Bacteria in heavy water

Experiment developed by scientists from the Centro de Biología Molecular Severo Ochoa and the Universidad Autónoma de Madrid.
Its objective is to study the effect of a low radiation environment on the viability and growth of a microbial community recovered from high purity D2O.



Interaction between host and pathogens under low-radiation background

Experiment developed by the EvolSysVir group (evolutionary systems virology) of the Institute for Integrative Systems Biology (I²SysBio).
Characterization of Orsay virus infection dynamics in Caenohabditis elegans under muon-free conditions.



Genetic radiation tolerance

Experiment developed by the Translational Synthetic Biology group of the Pompeu Fabra University.

Its objective is to investigate the molecular basis of the effect of environmental radiation on the genomic integrity of prokaryotic and eukaryotic model organisms.



Luria-Delbrück 2.0

Experiment developed by TheSiMBioSys group (theoretical and in silico modeling of biological systems) of the Institute for Integrative Systems Biology (I²SysBio).

Fluctuation test to measure the rate of microbial mutations in a low radiation environment.



Yeast chronological aging and mutation rate under low-radiation conditions

Saccharomyces cerevisiae is one of the major model organisms for the study of molecular mechanisms related to human aging and disease, and is central to the discovery of important conserved longevity factors and pathways.

The two models used to study aging in S. cerevisiae are chronological lifespan and replicative lifespan. This project focuses on chronological lifespan, i.e., the measurement of the mean and maximum survival time of non-dividing yeast populations.

Previous investigations of yeast metabolism developed in a low background radiation environment, similar to that in the LSC, showed that these decreased radiation levels impair the biological defense of S. cerevisiae against radiomimetic chemical agents. However, no results of yeast chronological life span under these conditions have been reported. Therefore, the main objective of the project is to know the biological impact of low levels of background radiation on the chronological aging of yeast and on their mutation rate.


Multicellular structure formation in response to low level background radiation.

The constant presence of background radiation as an abiotic component of the Earth’s surface may have resulted in biophysical and biochemical effects derived from it being incorporated into fundamental cellular processes during the evolution of organisms living in near-surface environments. Reducing these radiation levels in subway laboratories has been shown to cause altered growth kinetics, differing between unicellular and multicellular organisms. This difference suggests that the state of cellular organization may influence a different response to low background radiation.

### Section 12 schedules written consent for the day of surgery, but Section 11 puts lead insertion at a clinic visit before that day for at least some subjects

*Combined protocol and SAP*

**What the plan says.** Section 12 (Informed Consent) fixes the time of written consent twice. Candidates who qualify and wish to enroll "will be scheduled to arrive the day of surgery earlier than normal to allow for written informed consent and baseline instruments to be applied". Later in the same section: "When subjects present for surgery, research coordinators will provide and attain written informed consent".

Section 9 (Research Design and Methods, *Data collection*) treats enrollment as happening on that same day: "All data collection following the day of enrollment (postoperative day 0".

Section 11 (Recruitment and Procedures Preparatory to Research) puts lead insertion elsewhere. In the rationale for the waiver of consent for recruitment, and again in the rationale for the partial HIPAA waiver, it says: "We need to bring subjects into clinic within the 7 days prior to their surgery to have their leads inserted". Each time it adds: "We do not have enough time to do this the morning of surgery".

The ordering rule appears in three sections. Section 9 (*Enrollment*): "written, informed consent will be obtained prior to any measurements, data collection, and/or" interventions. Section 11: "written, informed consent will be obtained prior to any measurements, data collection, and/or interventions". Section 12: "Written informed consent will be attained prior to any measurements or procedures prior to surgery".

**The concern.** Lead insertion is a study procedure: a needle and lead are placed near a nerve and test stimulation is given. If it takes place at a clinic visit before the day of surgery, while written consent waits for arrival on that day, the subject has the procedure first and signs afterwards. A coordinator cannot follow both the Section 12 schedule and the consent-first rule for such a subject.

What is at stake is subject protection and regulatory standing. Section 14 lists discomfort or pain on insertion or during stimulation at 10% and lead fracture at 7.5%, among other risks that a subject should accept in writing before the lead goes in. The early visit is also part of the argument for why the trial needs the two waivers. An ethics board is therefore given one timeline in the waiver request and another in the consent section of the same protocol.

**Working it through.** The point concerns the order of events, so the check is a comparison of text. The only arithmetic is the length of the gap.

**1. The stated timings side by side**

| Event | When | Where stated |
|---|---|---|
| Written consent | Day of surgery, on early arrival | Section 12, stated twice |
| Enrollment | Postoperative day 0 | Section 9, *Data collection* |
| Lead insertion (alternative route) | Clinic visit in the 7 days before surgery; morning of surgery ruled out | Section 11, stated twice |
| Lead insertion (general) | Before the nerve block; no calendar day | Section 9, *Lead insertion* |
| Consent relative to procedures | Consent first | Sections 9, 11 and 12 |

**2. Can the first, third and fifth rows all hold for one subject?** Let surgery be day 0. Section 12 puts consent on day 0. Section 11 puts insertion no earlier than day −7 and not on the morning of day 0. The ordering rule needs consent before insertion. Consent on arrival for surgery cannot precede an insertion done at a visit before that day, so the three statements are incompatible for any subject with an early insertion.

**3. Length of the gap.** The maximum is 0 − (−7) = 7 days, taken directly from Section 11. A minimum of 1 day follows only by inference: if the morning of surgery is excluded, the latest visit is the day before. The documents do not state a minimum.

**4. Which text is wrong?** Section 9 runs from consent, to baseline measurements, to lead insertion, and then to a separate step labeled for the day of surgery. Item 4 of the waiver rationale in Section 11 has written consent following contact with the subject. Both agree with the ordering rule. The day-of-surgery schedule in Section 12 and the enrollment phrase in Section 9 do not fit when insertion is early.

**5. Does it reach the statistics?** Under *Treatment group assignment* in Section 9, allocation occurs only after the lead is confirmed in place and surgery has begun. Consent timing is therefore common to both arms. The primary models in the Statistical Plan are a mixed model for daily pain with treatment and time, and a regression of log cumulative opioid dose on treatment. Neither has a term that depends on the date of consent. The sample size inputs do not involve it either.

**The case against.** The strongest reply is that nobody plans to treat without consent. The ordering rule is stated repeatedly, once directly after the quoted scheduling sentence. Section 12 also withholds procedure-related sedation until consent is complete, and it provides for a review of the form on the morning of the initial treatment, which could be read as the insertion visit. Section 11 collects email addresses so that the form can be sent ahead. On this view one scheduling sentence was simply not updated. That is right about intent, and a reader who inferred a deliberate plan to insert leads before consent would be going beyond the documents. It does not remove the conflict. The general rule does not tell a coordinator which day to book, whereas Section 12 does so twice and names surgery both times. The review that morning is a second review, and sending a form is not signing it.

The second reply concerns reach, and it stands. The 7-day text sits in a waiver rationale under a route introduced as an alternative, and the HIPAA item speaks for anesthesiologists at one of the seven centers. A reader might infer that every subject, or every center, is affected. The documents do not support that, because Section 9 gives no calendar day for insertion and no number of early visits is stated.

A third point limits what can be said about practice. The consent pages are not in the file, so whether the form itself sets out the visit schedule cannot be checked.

The aim of this proposal is to study the contribution of cellular organization in the response to low background radiation by investigating this response in unicellular near Metazoa models, which form multicellular structures during their life cycle or in response to environmental stimuli.



Ticking of epigenetic and senescence aging clocks in cosmic silence

Human aging has two long-discussed causes: epigenetic aging and senescence. Epigenetic aging, which can be measured with so-called “epigenetic clocks”, is due to deterministic processes embedded in the mammalian genome. Stochastic (random) damage, which may be due to wear and tear and/or malfunctioning of stress response machinery, leads to cellular senescence. Epigenetic clocks are a housekeeping system that appears to be conserved in all model organisms, including humans.

Thus, although the link between cellular senescence and aging is indisputable, epigenetic aging appears to act independently of common senescence-inducing stressors.

This experiment aims to study the primordial nature of the epigenetic clocks of aging and senescence by performing measurements of their functioning and timing capacity in an environment of “cosmic silence”. Taking advantage of the absence of background radiation from the LSC, we want to test whether the presence of variable radiation during the ~200 million years of mammalian evolution in the near-surface environment of the Earth is a multicomponent abiotic factor that is integrated into the apparently indelible ticking rhythms of epigenetic clocks.


Unravelling the mechanisms of the effects of low-dose ionising radiation on living systems

The aim of this proposal is to study how a low radiation environment can contribute to the appearance of alterations in subcellular enzymatic reactions, mitochondrial function, and direct and indirect DNA damage. In order to do so, chemical enzymatic reactions involved in cellular protection against oxidative damage and mitochondrial function in yeast will be studied in this underground environment.